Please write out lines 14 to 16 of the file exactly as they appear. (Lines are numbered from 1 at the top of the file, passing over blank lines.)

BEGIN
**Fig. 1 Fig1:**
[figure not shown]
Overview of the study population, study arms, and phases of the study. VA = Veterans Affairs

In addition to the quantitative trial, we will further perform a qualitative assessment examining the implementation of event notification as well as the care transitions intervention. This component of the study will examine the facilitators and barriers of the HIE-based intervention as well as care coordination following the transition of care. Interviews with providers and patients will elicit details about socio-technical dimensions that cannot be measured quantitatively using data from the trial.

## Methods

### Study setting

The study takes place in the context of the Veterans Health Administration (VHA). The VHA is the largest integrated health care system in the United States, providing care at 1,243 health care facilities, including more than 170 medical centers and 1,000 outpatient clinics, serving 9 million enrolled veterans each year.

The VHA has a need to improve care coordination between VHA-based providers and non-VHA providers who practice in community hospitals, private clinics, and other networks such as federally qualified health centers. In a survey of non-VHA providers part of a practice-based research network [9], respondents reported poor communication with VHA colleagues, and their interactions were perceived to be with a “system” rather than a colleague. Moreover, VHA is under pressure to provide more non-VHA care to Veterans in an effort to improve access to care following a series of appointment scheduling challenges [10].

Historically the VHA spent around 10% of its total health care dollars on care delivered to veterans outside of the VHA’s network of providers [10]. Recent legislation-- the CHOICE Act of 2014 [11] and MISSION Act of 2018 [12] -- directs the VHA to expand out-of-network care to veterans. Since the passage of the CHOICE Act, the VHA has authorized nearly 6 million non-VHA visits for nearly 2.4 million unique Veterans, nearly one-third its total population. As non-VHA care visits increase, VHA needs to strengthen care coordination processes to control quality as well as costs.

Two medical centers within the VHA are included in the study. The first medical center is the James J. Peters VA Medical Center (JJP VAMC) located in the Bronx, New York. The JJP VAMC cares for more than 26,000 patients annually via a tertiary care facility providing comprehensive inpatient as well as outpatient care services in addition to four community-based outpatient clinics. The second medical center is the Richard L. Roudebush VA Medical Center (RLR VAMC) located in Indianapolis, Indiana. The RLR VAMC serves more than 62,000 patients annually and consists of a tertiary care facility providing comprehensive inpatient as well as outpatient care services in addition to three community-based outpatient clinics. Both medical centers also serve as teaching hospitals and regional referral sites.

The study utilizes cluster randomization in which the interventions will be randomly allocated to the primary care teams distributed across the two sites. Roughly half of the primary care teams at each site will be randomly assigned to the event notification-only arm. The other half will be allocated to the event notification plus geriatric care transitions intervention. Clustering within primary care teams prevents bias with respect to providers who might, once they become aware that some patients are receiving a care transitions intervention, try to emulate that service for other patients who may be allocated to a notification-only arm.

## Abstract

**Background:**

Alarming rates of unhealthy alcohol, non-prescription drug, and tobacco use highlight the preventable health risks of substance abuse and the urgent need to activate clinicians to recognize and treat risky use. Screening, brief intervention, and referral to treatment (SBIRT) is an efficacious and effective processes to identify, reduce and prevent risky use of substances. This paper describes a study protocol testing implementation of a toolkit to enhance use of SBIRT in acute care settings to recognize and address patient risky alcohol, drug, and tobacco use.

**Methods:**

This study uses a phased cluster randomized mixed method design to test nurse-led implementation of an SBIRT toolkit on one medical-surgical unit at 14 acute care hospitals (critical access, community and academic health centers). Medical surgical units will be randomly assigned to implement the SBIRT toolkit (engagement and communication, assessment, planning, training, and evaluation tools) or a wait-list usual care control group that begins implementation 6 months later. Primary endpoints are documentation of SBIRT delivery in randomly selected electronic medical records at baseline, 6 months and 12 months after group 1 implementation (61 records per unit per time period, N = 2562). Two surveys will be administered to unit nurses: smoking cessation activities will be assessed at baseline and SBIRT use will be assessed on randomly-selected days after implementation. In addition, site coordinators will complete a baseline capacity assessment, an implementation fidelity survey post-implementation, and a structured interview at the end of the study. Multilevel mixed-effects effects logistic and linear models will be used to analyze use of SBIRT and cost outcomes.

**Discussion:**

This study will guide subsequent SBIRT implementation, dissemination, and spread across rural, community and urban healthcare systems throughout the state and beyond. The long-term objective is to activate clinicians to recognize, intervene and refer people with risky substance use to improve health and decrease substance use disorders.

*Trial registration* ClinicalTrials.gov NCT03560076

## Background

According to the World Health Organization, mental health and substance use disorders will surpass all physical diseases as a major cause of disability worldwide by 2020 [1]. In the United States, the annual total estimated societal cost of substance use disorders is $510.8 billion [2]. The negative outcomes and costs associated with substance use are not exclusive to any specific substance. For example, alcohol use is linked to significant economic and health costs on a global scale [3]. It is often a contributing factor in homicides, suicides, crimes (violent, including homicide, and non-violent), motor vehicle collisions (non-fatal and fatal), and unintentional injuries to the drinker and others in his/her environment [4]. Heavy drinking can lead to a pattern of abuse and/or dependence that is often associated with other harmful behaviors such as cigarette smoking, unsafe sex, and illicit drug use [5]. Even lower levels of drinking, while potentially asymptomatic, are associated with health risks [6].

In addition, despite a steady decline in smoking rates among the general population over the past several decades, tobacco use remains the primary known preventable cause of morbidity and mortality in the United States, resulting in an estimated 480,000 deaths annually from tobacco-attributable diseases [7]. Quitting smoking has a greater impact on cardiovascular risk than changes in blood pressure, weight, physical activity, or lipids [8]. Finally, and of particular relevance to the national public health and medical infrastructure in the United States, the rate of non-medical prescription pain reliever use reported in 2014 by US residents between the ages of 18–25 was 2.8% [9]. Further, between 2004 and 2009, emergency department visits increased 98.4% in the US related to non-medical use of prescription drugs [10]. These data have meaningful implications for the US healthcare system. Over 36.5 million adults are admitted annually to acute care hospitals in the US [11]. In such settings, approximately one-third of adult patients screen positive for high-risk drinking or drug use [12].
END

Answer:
Alarming rates of unhealthy alcohol, non-prescription drug, and tobacco use highlight the preventable health risks of substance abuse and the urgent need to activate clinicians to recognize and treat risky use. Screening, brief intervention, and referral to treatment (SBIRT) is an efficacious and effective processes to identify, reduce and prevent risky use of substances. This paper describes a study protocol testing implementation of a toolkit to enhance use of SBIRT in acute care settings to recognize and address patient risky alcohol, drug, and tobacco use.

**Methods:**

This study uses a phased cluster randomized mixed method design to test nurse-led implementation of an SBIRT toolkit on one medical-surgical unit at 14 acute care hospitals (critical access, community and academic health centers). Medical surgical units will be randomly assigned to implement the SBIRT toolkit (engagement and communication, assessment, planning, training, and evaluation tools) or a wait-list usual care control group that begins implementation 6 months later. Primary endpoints are documentation of SBIRT delivery in randomly selected electronic medical records at baseline, 6 months and 12 months after group 1 implementation (61 records per unit per time period, N = 2562). Two surveys will be administered to unit nurses: smoking cessation activities will be assessed at baseline and SBIRT use will be assessed on randomly-selected days after implementation. In addition, site coordinators will complete a baseline capacity assessment, an implementation fidelity survey post-implementation, and a structured interview at the end of the study. Multilevel mixed-effects effects logistic and linear models will be used to analyze use of SBIRT and cost outcomes.